Better Late Than Never: Atlanta
Donald Glover has always had the capacity to being one of the great talents of whatever medium he said his mind to: as a staff writer on 30 Rock, as the lead talent on the cult hit Community, and stealing scenes in The Martian. Halfway through his turn on Community, though, he attempted to launch a career as a rap star under the name Childish Gambino. Meeting with only a mixed level of success, in the fall of 2016 he turned that experience into the making of Atlanta, a comedy that received some of the most extraordinary reviews of any series in 2016. To date, it has been one of the biggest award recipients of any show in the 2016–2017, winning the Golden Globe for Best Comedy, a Peabody award, and winning Glover awards for acting, directing and writing from the Broadcast Critics to the NAACP. I wish I had a better excuse for taking nearly a year to getting around to see it, other than being too fricking busy, but I had a feeling based on the descriptions, that I was the complete opposite of the audience FX and Glover were aiming for.
Atlanta is the story of Glover as Earn Marks, a thirty-ish African American living in the title city. Actually, the better term would be ‘surviving’. He is a salesmen trying to get by on commission. He has a girlfriend, Van, who he has a very messy relationship, and seems to be staying with mainly for the stability of their baby daughter. His parents won’t lend him any more money. In a desperate attempt to try and emerge from the fate he seems doomed to, he tries to help a local rapper/drug dealer Alfred Miles (Brian Tyree Henry) get his most recent single ‘Paperboy’ on a local radio station. Even though he manages to succeed, his career to launch him as a rapper seems to make his future worse. In the pilot, he tries to prevent his talent from getting shot outside a nightclub, only to end up getting arrested himself, then having to endure a nightmarish day in jail when his girlfriend spends an entire day before posting bail for him. He tries to buy a kids meal at a fast food joint and is thwarted by a harpie manager. He tries to take Van out to a nice dinner, gets bamboozled by the waitress into ordering an expensive meal, and ends up broke by the end. He has to pawn his phone for money, gets involved in an elaborate deal in buying a samurai sword, and then finds out he won’t get paid till September.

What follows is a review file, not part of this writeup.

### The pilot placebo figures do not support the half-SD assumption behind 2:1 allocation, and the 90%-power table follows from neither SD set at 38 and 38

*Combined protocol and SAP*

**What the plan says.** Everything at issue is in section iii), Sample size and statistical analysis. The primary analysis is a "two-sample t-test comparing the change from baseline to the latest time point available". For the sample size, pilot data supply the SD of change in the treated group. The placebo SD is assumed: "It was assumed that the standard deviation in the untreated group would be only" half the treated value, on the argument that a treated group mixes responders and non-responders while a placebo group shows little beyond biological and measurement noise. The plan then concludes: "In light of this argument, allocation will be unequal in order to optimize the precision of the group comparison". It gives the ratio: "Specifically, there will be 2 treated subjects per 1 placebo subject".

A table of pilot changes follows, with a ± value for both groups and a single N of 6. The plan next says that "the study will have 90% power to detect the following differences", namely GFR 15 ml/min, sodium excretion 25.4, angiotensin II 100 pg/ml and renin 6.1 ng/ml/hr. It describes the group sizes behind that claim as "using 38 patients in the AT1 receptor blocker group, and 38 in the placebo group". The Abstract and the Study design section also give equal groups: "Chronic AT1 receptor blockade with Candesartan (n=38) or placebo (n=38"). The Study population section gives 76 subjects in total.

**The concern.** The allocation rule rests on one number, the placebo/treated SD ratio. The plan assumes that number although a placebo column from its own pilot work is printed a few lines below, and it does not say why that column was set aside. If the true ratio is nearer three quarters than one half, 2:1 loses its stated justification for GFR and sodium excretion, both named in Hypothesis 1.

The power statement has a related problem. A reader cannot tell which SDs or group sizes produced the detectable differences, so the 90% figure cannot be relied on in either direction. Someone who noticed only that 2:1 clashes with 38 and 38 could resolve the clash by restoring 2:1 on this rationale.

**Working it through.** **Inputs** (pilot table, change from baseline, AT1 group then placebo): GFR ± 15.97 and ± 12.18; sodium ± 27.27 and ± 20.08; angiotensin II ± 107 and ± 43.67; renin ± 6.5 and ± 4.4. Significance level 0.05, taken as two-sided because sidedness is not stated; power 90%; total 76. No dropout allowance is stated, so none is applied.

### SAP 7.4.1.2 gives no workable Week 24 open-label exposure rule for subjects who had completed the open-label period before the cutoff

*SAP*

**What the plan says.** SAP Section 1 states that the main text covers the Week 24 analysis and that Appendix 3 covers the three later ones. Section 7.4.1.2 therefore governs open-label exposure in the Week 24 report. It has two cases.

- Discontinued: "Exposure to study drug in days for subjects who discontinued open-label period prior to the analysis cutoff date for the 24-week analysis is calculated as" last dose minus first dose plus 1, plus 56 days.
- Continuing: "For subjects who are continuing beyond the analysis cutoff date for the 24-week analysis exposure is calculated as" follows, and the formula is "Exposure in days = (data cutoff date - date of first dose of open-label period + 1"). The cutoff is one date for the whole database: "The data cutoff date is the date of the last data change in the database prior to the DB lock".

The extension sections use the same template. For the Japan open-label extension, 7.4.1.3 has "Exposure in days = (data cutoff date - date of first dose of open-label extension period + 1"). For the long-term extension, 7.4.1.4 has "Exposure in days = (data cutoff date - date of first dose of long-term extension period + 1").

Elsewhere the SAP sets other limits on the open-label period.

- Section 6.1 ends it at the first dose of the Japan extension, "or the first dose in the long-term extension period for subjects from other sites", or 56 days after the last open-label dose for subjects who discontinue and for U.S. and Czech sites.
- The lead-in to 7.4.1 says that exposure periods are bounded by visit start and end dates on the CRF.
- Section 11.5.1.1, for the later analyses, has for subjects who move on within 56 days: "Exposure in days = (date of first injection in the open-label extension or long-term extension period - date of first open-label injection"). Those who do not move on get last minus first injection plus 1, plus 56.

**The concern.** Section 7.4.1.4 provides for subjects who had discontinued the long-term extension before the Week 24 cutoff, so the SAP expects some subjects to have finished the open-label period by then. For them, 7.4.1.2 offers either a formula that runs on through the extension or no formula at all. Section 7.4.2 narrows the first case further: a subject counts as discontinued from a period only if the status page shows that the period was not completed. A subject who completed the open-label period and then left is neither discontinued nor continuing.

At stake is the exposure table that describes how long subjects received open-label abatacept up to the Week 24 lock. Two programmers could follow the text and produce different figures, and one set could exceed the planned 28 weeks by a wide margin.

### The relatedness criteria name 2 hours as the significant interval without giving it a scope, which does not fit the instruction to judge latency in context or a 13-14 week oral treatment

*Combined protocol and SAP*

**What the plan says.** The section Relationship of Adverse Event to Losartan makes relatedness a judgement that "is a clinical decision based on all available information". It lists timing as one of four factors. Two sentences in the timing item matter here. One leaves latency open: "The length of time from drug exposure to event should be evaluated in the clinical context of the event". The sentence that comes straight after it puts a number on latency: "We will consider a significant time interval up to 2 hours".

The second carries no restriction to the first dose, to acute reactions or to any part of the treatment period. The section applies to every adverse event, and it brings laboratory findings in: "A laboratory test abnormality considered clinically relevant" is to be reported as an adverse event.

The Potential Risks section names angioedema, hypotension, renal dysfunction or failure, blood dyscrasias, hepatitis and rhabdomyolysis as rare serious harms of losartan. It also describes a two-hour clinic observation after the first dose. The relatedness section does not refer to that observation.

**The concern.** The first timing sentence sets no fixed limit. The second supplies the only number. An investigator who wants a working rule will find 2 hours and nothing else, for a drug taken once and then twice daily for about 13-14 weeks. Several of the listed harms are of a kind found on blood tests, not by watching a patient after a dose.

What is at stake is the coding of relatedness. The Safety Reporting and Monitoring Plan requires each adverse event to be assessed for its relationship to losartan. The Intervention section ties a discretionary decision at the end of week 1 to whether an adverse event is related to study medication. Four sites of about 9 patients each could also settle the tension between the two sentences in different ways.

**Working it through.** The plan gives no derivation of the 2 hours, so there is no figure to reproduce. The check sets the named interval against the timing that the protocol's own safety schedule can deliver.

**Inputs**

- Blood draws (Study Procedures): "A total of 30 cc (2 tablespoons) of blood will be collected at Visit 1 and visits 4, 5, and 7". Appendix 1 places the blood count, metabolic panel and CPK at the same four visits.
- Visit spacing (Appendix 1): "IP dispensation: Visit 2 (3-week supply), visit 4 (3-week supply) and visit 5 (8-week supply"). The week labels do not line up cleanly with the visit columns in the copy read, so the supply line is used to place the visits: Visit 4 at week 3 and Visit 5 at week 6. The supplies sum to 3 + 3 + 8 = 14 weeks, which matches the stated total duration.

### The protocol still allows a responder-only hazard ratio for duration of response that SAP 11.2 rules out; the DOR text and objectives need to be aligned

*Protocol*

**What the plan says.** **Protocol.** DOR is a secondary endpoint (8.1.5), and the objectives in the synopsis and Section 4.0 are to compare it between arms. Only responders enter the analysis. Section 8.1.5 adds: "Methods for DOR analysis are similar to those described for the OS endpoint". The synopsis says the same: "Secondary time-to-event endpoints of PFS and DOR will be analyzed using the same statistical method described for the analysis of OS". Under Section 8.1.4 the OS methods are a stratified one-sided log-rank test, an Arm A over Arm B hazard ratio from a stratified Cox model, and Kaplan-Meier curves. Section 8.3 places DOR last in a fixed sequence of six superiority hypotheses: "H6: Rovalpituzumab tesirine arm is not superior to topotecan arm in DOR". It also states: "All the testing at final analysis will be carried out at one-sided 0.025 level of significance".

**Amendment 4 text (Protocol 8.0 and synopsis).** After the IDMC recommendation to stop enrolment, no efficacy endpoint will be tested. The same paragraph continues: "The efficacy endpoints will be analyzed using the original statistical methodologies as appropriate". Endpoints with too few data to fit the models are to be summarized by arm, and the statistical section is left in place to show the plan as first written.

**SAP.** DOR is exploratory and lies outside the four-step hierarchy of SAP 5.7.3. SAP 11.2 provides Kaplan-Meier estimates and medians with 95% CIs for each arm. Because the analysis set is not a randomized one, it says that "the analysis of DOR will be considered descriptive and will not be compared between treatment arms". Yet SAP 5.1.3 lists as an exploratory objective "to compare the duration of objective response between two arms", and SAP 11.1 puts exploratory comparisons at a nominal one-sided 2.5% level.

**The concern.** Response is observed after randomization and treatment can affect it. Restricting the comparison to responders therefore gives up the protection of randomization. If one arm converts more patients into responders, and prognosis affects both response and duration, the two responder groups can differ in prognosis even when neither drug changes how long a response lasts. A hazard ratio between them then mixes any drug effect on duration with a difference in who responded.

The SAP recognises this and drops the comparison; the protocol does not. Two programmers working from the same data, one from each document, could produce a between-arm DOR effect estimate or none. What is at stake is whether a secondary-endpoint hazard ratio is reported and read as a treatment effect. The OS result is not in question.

Life isn’t much better for Alfred either. Though he becomes a local celebrity, with no real income from his rap, he has to maintain his career as a drug dealer, not aided by his co-runner Darius, (Lakeith Stanfield), a man who remarkably manages to have stayed alive for his level of incompetence. (During a drug deal, he handcuffs a suitcase to his wrist, and forgets the keys.) Alfred and Darius witness a near shooting, and Alfred is still trying to get over that when he finds himself being trolled on the internet by a follower of indeterminate race and income named Zan.
Atlanta is a funny series, but it has the kind of queasy comedy that is associated with so many of the best comedies on FX, such as You’re The Worst or Louie. The comedy is surrounded in humiliation, only because of the dark history associating with much of the situation, there’s a dark focus to it, that one would expect to see on The Wire. Indeed, considering the level of profanity and N-words used, the comparison is a good one. And yet, through the pain you can see some very funny jokes, mostly shown through Darius, who shows the Peter Principle apparently doesn’t apply to drug dealers. (In one sequence, he says that no black man knows who Steve McQueen is. When we go to a pawn shop with a poster for ‘The Sand Pebbles’ and Earn asks the owner about it, he tells them any time a black man shows up and asks about McQueen, he knows its an excuse for him to rob him.).
Much like Transparent or the recently cancelled Carmichael Show, one gets the feeling that Atlanta is only considered a comedy in that sense. It looks at social issues in a painful and funny way that only David Simon and his ilk were capable of doing at times. It’s definitely not going to be for everyone’s taste, but it definitely deserved the nine Emmy nominations it got, and well deserves to be considered for the grand prize,
My score:4.25 stars.